This is also helped by the fact that the entire area is governed by a strict noise ordinance unlike some other parts of the city. All of these factors help to explain why the Josefov area is one of the best and most popular areas to stay in Prague.


3. Mala Strana, where to stay in Prague for couples and families

Mala Strana, where to stay in Prague for couples and families

Located just across the Charles Bridge from Stare Mesto, Mala Strana, or the Little Quarter, is another of the areas of Prague where you can find some of the city’s oldest buildings and most iconic sites.

This includes the huge Prague Castle complex, where you can view the impressive Gothic architecture of the St. Vitus Cathedral, and the nearby St. Nicholas Church and St. Thomas Church.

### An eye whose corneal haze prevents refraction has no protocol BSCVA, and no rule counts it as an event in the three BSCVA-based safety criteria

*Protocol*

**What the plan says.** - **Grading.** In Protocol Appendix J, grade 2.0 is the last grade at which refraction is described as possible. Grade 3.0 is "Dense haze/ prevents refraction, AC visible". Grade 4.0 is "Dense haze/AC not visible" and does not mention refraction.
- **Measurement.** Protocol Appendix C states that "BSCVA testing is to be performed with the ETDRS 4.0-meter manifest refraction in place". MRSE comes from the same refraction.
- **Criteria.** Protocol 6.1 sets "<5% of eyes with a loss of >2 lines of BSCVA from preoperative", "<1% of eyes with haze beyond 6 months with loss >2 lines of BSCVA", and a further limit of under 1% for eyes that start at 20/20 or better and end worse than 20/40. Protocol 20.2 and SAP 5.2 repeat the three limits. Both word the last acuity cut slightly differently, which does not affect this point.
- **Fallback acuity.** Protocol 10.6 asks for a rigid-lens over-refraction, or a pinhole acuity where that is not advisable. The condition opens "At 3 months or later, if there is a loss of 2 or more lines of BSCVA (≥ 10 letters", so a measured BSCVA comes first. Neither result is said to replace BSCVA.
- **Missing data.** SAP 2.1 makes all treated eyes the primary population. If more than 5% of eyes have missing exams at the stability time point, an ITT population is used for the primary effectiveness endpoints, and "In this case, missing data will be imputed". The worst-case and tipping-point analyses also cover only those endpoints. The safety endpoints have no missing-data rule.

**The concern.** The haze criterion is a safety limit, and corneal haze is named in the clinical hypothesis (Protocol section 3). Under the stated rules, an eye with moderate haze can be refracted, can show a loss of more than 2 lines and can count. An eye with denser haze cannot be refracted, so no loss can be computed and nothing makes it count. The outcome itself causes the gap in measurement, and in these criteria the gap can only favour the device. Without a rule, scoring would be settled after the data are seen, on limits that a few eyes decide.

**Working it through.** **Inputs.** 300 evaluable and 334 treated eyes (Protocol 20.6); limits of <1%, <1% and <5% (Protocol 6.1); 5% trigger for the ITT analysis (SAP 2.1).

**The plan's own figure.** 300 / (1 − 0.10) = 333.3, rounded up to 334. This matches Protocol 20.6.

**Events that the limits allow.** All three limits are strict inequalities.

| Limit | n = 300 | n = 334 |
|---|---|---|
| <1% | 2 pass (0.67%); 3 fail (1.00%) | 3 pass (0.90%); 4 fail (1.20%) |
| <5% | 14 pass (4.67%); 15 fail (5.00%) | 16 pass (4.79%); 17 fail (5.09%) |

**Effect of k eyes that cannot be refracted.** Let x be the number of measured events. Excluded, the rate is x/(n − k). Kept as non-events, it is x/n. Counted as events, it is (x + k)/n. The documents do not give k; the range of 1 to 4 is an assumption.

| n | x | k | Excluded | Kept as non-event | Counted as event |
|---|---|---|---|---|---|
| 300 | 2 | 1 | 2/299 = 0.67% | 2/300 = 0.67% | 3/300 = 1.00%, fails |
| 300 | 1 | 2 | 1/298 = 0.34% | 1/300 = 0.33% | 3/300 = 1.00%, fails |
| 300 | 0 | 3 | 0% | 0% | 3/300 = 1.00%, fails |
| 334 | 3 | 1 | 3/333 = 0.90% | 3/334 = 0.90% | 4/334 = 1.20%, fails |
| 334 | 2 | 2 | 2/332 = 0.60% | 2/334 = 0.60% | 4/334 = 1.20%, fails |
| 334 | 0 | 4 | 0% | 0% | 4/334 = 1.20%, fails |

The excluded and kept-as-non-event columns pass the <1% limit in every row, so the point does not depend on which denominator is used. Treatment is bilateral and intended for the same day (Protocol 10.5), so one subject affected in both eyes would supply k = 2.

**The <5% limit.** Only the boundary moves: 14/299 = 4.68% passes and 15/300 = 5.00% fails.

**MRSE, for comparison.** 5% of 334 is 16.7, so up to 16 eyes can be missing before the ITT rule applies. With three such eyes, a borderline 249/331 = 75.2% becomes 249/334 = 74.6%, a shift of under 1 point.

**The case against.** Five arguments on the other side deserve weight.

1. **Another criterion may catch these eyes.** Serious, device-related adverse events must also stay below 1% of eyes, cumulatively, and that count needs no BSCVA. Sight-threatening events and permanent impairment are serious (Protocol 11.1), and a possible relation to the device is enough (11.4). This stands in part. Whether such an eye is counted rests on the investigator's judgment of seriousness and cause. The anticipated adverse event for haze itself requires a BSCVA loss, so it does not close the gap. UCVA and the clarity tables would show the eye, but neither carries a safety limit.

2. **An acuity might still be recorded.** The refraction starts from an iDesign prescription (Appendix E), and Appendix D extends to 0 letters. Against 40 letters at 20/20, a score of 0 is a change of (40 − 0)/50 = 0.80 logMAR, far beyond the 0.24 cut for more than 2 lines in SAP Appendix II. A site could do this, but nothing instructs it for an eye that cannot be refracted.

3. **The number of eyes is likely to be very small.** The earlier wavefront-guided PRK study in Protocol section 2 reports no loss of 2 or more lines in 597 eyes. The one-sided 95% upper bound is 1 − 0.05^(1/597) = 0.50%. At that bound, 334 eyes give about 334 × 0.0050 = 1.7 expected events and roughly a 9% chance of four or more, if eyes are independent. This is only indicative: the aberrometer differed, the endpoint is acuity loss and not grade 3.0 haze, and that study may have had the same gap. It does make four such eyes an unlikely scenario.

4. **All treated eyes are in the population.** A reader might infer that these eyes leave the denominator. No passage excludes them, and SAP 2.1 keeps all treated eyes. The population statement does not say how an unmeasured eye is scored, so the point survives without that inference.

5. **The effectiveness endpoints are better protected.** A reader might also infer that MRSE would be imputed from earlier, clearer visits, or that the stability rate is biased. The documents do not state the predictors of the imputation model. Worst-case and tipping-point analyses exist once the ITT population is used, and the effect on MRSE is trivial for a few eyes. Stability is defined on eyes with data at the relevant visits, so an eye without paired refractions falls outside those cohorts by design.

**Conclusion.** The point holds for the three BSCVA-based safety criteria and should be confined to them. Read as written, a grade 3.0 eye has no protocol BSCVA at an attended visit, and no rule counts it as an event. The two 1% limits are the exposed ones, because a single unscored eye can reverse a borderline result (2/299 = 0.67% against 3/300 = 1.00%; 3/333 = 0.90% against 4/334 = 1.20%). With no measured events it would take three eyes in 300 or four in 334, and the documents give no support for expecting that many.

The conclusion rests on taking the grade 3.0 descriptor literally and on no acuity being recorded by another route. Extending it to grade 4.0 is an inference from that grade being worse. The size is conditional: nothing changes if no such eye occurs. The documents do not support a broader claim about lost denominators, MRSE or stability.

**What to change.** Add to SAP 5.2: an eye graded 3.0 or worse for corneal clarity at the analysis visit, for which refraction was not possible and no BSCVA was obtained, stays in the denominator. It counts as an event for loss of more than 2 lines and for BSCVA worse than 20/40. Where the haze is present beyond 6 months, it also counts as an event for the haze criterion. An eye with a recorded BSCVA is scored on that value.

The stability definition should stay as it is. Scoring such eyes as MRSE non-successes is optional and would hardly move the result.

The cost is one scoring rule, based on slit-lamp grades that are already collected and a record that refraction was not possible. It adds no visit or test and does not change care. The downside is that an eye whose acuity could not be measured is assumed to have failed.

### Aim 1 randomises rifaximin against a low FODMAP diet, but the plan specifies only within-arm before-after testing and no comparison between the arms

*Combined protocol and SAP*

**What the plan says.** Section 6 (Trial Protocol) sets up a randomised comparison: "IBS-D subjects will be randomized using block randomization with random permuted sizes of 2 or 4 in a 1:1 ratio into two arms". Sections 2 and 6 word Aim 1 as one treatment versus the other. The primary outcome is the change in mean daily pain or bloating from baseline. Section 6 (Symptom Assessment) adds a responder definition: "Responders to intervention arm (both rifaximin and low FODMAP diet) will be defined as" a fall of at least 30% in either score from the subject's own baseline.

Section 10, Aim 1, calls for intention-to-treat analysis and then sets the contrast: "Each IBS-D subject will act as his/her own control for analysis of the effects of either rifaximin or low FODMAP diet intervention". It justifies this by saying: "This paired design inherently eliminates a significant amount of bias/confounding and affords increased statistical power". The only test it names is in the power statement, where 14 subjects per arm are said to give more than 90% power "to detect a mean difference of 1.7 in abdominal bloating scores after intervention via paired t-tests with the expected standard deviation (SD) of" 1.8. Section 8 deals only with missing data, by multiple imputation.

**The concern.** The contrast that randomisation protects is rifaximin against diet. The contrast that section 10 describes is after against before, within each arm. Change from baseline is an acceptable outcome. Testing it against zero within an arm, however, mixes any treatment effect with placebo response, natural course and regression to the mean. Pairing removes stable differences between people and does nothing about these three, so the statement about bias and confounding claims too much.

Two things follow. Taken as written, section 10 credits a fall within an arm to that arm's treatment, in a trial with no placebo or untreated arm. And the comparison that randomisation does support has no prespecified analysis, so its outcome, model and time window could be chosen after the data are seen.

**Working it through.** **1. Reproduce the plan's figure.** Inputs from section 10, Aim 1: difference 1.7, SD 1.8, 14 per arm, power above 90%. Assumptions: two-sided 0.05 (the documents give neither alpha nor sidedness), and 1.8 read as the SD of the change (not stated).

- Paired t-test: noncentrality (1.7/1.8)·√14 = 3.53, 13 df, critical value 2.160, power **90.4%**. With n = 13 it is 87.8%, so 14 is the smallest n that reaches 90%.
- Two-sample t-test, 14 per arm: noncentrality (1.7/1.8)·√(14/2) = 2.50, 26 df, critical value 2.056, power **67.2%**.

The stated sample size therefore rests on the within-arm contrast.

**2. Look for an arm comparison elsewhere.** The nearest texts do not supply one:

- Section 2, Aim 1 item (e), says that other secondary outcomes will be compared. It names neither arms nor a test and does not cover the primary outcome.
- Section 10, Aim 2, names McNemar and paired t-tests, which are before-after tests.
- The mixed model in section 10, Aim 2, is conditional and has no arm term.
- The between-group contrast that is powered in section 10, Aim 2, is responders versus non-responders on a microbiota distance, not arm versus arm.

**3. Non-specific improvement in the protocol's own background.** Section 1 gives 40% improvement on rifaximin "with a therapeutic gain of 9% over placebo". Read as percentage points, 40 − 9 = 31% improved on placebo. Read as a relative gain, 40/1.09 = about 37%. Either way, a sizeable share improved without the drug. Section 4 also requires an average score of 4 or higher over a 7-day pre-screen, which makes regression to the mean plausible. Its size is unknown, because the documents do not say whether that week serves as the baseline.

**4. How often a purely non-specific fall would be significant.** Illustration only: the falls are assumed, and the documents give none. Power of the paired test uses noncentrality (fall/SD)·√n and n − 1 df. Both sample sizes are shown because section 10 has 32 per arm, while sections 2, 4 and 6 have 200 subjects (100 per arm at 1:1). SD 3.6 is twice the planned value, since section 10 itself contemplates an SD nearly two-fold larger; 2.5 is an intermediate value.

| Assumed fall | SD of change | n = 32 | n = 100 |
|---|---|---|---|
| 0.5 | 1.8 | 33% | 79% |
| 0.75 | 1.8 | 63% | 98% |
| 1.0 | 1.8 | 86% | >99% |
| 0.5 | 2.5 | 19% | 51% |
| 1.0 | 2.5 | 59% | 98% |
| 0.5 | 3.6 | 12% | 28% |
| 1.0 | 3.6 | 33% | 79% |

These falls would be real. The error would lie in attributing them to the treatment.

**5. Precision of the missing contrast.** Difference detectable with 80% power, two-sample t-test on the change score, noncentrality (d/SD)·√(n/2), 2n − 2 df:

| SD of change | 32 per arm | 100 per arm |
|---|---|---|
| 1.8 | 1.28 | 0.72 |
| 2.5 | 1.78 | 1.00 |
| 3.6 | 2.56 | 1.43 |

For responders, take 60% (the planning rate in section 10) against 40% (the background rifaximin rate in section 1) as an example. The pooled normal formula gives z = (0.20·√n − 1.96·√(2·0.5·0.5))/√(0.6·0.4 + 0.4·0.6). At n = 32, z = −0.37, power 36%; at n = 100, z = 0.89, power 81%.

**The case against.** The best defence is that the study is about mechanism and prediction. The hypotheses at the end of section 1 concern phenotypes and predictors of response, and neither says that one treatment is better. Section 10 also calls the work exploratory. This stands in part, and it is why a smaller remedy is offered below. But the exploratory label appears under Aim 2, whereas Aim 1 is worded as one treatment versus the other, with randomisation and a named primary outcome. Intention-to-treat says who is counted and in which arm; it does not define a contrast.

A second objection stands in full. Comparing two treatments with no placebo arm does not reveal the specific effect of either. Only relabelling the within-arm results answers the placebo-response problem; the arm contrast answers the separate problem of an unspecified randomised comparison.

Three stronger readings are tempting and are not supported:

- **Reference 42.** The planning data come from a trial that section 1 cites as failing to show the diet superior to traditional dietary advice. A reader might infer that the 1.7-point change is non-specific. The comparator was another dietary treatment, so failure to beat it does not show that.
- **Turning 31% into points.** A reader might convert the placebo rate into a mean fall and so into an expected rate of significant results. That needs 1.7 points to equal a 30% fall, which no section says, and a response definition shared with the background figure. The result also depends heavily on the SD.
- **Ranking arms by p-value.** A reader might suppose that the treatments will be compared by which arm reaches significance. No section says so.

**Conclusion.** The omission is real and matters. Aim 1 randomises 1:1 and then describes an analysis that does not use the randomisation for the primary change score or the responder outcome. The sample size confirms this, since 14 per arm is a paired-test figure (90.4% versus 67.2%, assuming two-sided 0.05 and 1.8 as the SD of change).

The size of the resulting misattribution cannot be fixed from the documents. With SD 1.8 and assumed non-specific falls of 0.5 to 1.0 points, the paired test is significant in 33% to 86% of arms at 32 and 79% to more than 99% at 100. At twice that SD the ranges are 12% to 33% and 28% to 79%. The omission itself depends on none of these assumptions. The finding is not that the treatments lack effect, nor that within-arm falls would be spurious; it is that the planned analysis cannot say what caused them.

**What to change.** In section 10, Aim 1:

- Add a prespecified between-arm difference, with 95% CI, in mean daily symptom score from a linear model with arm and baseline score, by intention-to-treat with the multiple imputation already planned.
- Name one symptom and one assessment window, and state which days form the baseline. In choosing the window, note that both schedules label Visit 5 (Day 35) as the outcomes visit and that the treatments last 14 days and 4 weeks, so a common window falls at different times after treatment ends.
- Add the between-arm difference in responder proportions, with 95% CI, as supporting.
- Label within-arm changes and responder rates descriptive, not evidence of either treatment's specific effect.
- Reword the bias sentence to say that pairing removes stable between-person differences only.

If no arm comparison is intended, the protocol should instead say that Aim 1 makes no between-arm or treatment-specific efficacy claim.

As with Stare Mesto, restaurants and accommodation tends to be a bit more expensive in Mala Strana than in other neighborhoods in Prague, but there’s always a price to be paid for being so close to so many incredible sites.

However, the good news is that this part of the old city tends to be less crowded than Old Town with the exception of the areas around Charles Bridge and Stare Mesto.

Mala Strana itself is quite small compared to other areas of the city, and much of this part of the city is taken up by residential buildings. Nonetheless, there are still plenty of restaurants and bars to enjoy, but shopping is mostly limited to over-priced souvenirs.